Notarization on Blockchain: Immutable Digital Records

Notarization on Blockchain is a notarisation that uses the intrinsic nature and benefits of blockchain technology to allow any user to create a timestamped artefact.

What is Notarization on Blockchain?

Blockchain is a global database that has no central authority to maintain and operate – it is decentralised. The technology allows for the secure recording of tamper-proof records that are time-stamped.

Blockchain typically expands block by block and uses cryptographic mechanisms to prevent any changes to past blocks. This means that it is impossible to change information that has already been recorded. If you can find a block in which a certain set of data has been written, it means that you can always and without doubt prove when and by whom that data was written. This is especially advantageous with a public blockchain – anyone can find the record they want, and you don’t need a third party to prove its validity. Blockchain itself acts as a third party, providing maximum technological transparency.

There are many use cases where it is important to be able to prove something by correlating it over time. The simplest example is that copyright requires proof of who created, recorded or invented something first. This could be anything of potential value.

Another example is the transparency of the supply chain, the ability to track shipments and verify loading and unloading of ships or trucks, and the creation of electronic consignment notes.

An important area in which blockchain provides a natural superiority is in proving the authorship of a time-stamped record. Blockchain only stores public data. It only uses private data if someone has deliberately put it there. There is a cryptographically secure way for the author to prove he is the author at any given time, without having to disclose any confidential information. In all cases of notarisation (both in real life and on blockchain), it is important to know the author or the recipient. Blockchain solves this problem by simply using the essence of the technology.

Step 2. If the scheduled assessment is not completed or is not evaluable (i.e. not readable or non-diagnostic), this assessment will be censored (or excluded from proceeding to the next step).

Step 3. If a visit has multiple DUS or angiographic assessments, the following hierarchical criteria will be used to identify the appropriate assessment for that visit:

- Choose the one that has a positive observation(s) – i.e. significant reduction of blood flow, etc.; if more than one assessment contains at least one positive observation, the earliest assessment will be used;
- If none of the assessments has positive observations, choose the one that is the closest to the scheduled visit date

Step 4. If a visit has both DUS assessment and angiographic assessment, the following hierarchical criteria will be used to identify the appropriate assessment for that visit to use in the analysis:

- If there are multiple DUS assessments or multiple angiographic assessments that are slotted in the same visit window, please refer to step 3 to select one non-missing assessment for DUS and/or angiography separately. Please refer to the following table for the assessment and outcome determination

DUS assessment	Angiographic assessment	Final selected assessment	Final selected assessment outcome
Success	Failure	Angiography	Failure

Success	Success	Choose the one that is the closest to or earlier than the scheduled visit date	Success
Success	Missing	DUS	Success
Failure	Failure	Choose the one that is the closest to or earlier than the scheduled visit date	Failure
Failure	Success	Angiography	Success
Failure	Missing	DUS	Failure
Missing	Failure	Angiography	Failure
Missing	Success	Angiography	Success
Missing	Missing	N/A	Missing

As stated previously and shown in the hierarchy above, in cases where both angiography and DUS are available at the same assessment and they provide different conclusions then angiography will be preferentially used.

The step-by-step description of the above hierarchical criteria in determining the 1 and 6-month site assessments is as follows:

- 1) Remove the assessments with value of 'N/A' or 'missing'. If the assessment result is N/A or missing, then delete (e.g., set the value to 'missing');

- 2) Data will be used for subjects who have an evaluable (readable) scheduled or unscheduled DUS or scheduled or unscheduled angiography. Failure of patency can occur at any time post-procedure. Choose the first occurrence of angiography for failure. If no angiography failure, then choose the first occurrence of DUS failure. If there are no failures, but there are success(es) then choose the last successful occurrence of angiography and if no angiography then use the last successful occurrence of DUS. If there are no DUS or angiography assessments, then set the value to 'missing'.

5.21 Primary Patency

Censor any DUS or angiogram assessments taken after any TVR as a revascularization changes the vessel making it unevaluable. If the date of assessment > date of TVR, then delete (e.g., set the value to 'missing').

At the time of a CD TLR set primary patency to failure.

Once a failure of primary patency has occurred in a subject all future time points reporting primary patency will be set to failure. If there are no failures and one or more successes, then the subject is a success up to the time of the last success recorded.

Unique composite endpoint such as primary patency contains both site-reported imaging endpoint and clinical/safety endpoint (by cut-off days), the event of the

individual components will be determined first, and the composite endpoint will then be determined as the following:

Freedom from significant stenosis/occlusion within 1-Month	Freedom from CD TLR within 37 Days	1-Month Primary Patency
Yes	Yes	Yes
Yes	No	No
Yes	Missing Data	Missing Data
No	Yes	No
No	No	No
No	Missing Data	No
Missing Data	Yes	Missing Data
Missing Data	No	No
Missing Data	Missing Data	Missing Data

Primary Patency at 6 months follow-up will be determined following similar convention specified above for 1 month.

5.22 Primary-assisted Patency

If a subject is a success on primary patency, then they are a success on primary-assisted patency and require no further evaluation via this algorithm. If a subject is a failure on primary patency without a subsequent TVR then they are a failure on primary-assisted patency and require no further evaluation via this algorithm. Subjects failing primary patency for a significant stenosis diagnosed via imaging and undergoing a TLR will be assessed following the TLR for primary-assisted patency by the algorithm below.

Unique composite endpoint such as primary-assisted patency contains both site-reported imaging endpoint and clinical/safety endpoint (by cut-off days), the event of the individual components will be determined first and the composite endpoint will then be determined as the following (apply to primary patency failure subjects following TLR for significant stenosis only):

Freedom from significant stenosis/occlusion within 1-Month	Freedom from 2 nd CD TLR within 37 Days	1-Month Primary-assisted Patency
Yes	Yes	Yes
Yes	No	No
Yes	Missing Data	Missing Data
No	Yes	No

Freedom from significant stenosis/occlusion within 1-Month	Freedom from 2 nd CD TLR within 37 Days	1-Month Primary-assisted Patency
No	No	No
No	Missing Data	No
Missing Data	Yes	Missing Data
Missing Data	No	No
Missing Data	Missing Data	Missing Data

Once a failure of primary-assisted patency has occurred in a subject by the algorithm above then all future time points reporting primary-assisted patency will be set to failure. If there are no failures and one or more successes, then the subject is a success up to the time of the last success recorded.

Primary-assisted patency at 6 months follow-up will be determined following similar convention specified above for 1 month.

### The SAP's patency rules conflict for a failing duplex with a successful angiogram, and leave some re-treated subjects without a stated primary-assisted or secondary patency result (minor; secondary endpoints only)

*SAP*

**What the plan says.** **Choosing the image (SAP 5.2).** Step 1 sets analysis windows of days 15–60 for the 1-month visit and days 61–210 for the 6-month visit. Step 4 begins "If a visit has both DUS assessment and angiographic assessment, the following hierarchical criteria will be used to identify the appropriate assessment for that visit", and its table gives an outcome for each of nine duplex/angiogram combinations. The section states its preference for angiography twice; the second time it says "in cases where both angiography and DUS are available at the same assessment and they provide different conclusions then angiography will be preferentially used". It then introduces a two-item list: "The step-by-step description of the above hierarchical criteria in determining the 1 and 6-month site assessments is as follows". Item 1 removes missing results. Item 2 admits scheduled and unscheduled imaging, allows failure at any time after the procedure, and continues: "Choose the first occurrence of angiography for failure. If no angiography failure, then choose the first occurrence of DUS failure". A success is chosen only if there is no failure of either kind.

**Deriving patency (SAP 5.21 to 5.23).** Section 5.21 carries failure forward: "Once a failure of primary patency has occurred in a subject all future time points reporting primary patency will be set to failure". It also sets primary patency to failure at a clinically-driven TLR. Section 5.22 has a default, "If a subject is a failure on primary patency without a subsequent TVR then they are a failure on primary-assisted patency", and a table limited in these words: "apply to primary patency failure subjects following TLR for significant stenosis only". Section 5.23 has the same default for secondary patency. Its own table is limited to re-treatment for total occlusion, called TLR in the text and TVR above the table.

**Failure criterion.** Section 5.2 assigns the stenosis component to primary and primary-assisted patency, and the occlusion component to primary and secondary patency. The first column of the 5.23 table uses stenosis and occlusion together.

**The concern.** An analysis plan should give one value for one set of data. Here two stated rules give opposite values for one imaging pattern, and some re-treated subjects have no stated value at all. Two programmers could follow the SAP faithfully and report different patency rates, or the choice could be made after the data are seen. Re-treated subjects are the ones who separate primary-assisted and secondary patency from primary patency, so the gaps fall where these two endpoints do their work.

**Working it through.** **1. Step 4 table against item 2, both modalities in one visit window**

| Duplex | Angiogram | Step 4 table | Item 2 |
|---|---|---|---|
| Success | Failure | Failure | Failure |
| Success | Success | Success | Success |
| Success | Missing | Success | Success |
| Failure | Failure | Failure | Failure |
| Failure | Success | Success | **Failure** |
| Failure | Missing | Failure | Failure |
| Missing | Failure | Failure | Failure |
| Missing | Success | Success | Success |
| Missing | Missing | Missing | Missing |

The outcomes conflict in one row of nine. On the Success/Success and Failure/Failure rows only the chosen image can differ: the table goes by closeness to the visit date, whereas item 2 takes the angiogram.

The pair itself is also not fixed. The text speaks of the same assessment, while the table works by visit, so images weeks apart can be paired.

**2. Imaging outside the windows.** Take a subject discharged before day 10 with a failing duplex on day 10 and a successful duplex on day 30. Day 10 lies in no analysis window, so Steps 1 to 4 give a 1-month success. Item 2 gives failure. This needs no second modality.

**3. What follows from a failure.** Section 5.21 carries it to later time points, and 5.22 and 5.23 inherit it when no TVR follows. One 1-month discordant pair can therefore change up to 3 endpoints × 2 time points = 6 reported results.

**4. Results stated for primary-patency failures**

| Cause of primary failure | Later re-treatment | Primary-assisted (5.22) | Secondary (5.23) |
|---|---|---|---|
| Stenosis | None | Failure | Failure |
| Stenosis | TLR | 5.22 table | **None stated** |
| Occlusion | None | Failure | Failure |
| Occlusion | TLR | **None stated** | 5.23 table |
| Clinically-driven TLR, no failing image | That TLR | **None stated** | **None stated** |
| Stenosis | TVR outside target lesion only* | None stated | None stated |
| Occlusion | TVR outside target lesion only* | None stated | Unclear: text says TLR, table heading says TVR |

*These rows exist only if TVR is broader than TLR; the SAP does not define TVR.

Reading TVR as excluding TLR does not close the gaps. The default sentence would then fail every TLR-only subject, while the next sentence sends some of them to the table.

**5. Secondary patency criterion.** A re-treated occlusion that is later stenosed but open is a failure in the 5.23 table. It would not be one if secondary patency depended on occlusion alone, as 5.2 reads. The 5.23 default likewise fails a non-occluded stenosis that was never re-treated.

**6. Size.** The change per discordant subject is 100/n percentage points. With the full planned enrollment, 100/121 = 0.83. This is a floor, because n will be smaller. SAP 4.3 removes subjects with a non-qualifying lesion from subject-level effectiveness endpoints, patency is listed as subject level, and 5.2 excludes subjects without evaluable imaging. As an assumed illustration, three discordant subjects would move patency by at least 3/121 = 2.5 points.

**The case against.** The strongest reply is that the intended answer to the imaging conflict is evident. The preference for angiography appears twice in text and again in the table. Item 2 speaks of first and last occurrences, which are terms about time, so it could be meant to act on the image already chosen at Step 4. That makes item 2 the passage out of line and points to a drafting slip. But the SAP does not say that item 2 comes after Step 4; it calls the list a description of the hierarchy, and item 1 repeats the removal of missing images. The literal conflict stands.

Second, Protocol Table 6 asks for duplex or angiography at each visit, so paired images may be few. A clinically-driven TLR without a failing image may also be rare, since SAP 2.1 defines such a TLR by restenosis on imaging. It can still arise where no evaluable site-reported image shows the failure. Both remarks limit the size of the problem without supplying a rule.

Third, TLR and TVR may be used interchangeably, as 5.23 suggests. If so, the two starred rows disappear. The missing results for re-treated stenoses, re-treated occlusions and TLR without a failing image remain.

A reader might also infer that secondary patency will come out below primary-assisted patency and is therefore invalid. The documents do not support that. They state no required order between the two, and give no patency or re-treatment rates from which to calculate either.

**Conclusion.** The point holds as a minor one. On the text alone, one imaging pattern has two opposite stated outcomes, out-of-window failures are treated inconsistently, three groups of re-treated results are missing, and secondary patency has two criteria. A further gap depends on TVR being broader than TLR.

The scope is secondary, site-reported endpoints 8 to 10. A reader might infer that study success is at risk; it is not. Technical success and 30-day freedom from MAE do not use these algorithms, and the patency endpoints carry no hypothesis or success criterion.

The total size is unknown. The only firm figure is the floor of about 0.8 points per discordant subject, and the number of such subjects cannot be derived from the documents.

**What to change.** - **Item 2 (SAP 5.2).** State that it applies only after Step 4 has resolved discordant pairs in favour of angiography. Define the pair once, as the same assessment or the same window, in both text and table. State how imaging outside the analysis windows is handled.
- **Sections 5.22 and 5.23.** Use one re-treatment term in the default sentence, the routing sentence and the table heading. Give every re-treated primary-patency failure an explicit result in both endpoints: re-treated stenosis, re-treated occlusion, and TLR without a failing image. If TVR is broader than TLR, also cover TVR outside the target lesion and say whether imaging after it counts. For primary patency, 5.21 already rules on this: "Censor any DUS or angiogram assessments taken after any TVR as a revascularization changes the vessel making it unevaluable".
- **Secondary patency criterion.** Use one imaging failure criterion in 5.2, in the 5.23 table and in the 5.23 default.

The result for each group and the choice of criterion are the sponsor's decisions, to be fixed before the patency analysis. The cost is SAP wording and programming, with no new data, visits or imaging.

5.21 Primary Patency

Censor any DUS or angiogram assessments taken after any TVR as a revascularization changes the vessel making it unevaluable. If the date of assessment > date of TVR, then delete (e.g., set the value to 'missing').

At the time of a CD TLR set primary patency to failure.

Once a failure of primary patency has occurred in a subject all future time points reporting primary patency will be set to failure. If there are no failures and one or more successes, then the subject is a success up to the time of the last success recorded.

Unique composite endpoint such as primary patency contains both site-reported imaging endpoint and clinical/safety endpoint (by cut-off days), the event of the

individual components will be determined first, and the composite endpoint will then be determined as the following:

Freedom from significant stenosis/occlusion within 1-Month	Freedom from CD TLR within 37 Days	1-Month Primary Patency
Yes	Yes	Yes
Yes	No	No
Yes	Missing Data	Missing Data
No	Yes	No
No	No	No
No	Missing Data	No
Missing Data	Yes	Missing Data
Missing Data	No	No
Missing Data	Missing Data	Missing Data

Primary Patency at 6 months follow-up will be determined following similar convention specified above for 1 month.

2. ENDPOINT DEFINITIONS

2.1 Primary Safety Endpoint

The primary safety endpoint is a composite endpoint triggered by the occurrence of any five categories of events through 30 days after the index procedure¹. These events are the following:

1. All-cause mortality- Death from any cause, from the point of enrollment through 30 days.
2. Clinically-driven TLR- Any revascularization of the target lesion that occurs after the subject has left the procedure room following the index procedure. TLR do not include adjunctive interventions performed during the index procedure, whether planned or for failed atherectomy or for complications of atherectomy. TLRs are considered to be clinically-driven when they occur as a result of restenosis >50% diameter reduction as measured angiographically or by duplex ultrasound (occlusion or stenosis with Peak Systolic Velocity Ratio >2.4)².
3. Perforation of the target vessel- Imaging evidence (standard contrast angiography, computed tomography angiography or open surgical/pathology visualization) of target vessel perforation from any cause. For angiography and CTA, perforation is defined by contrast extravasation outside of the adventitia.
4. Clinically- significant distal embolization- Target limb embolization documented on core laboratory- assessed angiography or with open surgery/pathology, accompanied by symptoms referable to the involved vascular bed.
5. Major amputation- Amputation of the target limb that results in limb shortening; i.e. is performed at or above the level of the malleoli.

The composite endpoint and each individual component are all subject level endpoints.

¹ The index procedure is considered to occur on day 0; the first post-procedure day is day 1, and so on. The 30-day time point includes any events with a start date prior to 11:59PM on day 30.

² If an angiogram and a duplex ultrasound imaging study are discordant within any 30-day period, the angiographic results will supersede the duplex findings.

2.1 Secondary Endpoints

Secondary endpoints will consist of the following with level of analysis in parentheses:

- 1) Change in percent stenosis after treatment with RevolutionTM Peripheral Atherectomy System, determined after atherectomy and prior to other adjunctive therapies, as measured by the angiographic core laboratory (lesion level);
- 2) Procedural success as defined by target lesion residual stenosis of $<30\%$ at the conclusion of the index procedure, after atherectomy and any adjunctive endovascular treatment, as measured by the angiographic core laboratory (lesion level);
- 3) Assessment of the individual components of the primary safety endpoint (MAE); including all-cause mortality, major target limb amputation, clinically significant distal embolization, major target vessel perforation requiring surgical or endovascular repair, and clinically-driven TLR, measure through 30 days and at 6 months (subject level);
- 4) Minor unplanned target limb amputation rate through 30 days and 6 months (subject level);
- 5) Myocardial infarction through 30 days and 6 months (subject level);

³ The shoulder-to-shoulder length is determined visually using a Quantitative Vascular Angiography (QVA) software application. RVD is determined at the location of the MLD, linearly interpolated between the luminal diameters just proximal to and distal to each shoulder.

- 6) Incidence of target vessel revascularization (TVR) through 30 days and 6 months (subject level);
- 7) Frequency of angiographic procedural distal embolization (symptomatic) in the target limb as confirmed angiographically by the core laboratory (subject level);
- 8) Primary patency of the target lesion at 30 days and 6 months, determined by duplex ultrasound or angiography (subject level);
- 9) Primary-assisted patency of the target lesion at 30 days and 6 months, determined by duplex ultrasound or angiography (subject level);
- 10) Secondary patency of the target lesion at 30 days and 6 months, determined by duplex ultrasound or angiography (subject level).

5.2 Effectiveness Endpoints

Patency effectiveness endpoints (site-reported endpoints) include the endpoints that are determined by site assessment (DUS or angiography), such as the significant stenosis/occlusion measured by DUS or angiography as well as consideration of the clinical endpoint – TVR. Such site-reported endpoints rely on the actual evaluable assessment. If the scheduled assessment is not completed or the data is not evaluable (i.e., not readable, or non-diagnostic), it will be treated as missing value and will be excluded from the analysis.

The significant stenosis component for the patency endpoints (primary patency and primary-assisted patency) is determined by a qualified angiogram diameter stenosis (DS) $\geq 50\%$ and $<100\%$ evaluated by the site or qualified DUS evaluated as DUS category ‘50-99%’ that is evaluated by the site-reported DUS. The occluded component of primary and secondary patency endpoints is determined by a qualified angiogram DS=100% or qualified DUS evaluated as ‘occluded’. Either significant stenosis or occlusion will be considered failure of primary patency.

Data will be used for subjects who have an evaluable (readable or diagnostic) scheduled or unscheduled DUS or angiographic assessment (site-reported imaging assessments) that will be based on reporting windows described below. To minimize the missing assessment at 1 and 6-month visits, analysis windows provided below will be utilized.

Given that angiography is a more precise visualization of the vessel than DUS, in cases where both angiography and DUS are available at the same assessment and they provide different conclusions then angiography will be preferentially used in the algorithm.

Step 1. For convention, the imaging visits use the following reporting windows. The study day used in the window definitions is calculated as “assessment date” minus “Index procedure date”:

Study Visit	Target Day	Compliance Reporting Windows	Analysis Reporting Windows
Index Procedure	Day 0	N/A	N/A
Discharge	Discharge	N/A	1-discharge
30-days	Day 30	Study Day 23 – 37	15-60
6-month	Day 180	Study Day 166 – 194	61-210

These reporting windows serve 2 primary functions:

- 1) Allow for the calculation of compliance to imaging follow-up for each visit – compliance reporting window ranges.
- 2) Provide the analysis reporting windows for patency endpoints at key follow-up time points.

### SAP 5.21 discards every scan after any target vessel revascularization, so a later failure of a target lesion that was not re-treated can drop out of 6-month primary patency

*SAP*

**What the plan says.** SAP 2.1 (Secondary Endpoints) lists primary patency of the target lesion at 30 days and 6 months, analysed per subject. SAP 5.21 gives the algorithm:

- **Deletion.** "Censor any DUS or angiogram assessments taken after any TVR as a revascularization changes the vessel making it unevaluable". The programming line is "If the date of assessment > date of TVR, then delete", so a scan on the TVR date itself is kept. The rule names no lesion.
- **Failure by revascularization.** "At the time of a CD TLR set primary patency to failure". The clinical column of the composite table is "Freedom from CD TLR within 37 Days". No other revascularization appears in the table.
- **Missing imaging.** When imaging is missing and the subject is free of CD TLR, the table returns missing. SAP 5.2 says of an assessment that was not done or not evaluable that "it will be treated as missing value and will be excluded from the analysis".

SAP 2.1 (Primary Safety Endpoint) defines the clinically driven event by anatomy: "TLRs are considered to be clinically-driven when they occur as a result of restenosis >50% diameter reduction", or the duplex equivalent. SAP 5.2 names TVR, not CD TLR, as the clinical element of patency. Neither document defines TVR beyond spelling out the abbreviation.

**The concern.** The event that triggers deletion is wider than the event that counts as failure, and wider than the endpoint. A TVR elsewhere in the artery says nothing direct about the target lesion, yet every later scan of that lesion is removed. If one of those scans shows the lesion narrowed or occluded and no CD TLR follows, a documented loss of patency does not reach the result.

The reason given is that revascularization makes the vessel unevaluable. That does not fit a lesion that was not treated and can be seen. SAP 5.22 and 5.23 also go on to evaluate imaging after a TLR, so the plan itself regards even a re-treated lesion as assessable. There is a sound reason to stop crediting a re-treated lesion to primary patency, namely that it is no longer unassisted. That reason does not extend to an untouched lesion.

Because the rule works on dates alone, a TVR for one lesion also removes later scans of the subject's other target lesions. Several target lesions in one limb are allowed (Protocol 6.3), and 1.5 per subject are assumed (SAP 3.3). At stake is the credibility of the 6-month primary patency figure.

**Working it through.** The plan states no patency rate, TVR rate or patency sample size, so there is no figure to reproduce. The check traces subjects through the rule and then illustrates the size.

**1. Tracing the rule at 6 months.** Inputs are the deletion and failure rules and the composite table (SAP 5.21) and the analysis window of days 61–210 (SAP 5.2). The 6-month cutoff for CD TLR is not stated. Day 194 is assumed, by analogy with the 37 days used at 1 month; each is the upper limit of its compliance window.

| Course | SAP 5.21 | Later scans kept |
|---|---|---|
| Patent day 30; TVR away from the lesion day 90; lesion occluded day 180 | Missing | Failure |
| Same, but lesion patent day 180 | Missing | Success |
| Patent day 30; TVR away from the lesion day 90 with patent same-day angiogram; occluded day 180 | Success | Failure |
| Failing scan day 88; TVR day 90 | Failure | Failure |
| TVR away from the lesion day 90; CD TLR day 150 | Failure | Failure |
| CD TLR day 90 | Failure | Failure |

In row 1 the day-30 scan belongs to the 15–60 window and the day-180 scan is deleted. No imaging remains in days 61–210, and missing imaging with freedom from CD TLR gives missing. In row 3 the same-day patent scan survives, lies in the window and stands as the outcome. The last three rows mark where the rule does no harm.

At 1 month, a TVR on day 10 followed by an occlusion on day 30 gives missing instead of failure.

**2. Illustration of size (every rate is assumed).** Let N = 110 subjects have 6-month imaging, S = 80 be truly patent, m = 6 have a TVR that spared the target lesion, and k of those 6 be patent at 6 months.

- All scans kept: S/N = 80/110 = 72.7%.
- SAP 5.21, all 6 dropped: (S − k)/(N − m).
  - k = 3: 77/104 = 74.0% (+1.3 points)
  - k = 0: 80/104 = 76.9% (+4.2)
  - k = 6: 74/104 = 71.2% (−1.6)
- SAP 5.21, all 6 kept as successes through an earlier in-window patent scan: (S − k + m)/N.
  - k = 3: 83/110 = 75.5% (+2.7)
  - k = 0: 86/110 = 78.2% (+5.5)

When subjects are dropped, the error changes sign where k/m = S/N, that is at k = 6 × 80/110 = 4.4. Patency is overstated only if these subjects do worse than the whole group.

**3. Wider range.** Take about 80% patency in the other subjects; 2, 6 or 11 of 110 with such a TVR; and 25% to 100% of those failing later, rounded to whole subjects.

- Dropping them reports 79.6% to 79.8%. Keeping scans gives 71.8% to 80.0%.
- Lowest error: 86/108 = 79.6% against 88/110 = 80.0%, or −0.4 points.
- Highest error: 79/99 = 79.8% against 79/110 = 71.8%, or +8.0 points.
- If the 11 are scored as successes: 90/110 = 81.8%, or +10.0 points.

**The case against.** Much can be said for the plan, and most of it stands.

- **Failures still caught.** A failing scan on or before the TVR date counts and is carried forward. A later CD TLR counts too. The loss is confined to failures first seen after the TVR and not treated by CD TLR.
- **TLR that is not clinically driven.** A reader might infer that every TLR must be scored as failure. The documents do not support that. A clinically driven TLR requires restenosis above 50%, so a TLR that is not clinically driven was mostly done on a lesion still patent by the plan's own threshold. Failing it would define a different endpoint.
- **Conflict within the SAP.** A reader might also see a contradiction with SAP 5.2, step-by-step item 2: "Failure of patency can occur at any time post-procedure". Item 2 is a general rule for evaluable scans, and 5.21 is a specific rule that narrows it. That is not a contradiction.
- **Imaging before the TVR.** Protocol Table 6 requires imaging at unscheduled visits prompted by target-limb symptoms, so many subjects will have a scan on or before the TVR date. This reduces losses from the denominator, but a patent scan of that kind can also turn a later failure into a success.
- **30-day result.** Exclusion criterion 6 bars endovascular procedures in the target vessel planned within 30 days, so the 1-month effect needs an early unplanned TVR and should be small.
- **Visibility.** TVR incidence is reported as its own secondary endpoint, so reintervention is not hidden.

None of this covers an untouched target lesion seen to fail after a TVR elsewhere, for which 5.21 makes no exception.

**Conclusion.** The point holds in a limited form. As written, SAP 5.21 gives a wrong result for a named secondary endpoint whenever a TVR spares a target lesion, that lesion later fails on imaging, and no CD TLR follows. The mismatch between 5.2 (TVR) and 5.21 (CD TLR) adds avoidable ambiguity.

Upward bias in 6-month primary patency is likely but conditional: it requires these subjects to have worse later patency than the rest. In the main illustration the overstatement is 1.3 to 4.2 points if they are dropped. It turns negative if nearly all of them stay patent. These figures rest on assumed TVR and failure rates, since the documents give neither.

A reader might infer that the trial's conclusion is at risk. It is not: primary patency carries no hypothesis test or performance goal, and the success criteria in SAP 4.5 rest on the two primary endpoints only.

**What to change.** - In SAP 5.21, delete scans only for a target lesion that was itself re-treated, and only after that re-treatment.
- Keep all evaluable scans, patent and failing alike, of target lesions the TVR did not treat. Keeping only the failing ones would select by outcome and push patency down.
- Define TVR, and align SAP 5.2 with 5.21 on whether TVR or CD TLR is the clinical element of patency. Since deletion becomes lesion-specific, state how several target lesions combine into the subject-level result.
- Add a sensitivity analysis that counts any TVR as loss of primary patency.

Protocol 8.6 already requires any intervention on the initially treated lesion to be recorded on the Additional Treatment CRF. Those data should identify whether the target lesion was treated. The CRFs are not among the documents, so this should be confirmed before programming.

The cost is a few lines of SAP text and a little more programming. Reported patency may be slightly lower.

Finally, once the ‘when’ and ‘who’ are proven, the ‘what’ needs to be proven. This refers to what is being verified – e.g. a song or a contract, etc. Blockchain is not very suitable for storing large amounts of data, but it doesn’t need to be. The whole file does not have to be stored in blockchain – mathematical methods can be used to create a unique ‘fingerprint’ for the data which cannot be faked. This fingerprint is very small and can be put on the blockchain at a reasonable cost. It captures ‘who’, ‘what’ and ‘when’ and is easy to use to verify.

Notarisation on blockchain simply uses the back-end system and benefits of blockchain technology to allow any user to create a timestamped artefact. The authorship and identity of this artifact can be easily and securely identified at any time.

Whether the actual notary or the actual beneficiary performs this task is irrelevant, the data is timestamped and authorised in either case.

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